Mr Malcolm’s List Review

Mr Malcolm's List
London, 1818. When Julia (Zawe Ashton) fails to fulfil an entry on his list of requirements for a suitable bride, Mr. Malcolm (Ṣọpẹ́ Dìrísù) publicly spurns her. Humiliated, she enlists her childhood friend Selina (Freida Pinto) for a revenge scheme against the eligible bachelor, but it may have unintended results.   

by Amon Warmann |

Back in 2019, The Personal History Of David Copperfield made waves for its colourblind casting of Dev Patel in the lead role. Mr. Malcolm’s List proves to be another example of the delightful payoffs that can ensue from such an approach. Based on the romance novel by Suzanne Allain, director Emma Holly Jones has expanded on her 2019 short film for her big-screen debut, and it features a host of meet-cutes, sumptuous costumes, and sharp musings on love that are all enriched by her diverse cast.

Though it takes place some 200 years before our present, there’s much about Mr. Malcolm’s List that still rings true today. In the era of dating apps like Hinge, we all have our own lists of requirements for a perfect partner. The astute point that Jones’ film makes is that love can sometimes stem from places, moments and people you don’t see coming and can’t plan for. If you’re not open to that possibility, you may miss out on something great. As the characters we follow slowly but surely figure that out for themselves, you won’t be surprised by who ends up with whom, and the conclusion is all too neat and tidy. But you’ll be swept up in it all the same thanks to the excellent performances.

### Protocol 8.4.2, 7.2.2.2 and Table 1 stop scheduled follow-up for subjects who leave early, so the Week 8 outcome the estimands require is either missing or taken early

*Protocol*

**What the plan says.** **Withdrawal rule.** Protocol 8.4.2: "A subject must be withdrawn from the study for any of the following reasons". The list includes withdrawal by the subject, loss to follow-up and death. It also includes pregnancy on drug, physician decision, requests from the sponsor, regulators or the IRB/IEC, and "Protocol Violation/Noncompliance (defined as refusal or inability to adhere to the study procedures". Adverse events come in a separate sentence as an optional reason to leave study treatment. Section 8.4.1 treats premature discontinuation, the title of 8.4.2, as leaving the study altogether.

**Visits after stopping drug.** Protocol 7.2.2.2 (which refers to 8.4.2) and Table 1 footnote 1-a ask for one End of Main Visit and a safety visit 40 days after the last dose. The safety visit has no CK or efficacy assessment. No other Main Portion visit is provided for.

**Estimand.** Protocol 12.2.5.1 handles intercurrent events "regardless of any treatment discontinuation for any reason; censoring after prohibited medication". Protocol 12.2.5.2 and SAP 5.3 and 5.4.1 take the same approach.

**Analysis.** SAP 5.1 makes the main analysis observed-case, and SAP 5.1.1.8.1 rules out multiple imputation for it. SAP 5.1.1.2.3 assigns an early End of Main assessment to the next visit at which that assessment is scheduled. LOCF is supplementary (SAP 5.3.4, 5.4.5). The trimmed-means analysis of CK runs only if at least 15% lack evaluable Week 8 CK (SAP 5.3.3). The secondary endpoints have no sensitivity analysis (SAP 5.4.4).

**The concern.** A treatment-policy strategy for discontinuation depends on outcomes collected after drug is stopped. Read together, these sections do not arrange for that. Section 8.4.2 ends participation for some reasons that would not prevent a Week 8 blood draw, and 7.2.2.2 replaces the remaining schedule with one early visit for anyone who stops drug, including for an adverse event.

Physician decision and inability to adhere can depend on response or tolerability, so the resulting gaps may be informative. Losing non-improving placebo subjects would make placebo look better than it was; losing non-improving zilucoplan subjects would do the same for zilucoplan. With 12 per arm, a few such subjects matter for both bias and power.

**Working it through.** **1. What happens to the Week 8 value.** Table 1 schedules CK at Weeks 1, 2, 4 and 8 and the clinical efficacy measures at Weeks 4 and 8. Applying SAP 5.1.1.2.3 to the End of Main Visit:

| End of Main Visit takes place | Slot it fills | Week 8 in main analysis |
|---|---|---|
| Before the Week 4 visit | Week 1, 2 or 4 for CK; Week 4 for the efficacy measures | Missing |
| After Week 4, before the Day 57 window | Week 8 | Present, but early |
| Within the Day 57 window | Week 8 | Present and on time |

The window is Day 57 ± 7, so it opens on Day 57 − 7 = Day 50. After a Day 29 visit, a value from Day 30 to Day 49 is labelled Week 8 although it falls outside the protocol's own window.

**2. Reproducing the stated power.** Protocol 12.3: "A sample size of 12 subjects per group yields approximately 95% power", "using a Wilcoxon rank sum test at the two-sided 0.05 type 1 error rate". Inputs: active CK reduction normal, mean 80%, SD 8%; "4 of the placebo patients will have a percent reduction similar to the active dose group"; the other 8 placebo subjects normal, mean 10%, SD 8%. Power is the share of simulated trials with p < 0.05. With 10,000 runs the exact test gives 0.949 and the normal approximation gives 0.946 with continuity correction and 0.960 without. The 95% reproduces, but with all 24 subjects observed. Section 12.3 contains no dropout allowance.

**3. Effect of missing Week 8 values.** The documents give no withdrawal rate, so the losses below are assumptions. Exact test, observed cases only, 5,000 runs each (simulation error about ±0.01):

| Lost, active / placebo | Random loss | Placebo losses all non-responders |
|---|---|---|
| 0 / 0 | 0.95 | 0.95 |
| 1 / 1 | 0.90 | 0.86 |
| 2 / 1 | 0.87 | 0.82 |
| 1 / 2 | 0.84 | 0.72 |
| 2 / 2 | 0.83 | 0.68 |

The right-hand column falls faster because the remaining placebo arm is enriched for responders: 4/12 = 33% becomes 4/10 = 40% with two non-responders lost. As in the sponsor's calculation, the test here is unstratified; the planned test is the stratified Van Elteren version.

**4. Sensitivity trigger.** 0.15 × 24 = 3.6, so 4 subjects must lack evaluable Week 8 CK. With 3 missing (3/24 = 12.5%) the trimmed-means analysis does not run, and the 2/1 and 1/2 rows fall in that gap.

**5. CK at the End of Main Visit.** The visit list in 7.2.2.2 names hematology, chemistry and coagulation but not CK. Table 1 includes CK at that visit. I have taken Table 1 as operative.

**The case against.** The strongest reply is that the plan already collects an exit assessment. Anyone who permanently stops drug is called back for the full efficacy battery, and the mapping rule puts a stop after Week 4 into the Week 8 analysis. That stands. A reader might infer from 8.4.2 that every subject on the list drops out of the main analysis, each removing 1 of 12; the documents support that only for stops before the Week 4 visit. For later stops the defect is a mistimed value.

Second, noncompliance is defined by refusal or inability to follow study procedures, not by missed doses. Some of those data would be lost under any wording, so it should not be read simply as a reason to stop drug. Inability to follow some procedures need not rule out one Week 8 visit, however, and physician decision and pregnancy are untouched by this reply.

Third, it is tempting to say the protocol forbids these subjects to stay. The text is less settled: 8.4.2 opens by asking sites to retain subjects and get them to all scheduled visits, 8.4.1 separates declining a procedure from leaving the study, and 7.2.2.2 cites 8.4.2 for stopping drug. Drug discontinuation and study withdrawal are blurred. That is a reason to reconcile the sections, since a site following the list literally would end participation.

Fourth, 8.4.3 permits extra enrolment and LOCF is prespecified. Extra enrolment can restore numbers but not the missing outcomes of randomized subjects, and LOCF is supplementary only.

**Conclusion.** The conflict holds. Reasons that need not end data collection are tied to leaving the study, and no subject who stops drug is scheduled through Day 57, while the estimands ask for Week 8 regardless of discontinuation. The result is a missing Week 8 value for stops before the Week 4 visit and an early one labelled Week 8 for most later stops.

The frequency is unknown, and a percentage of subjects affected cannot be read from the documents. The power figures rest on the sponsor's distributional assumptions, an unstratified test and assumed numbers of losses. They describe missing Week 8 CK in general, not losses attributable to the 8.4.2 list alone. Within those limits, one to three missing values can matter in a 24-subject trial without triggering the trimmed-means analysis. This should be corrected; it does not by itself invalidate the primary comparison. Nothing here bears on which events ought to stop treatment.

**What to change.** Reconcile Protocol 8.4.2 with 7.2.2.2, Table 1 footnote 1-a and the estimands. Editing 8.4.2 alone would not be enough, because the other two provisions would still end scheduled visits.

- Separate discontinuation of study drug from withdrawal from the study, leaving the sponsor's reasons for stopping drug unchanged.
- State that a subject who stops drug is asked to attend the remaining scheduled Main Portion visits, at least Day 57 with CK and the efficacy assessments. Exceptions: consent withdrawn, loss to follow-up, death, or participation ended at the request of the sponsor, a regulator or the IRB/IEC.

Ṣọpẹ́ Dìrísù is charming as the somewhat arrogant Mr. Malcolm, and his chemistry with Freida Pinto is palpable in their playful and funny interactions. The comedic timing of Oliver Jackson-Cohen’s Lord Cassidy is a consistent highlight, too, as is the scene-stealing Ashley Park as Gertie Covington, whose near-constant giggles are a frequent delight. It’s Zawe Ashton who is the movie’s clear MVP though; in addition to providing many laugh-out-loud moments, the emotional layers she adds to Julia means you root for her to find love in spite of her manipulations and vanity. Ashton came in at late notice when another actor dropped out, but the role ends up feeling tailor-made for her.

The charming performances make this a win for colourblind casting. On the list of period romcom requirements, the sweet love story ticks all the right boxes.
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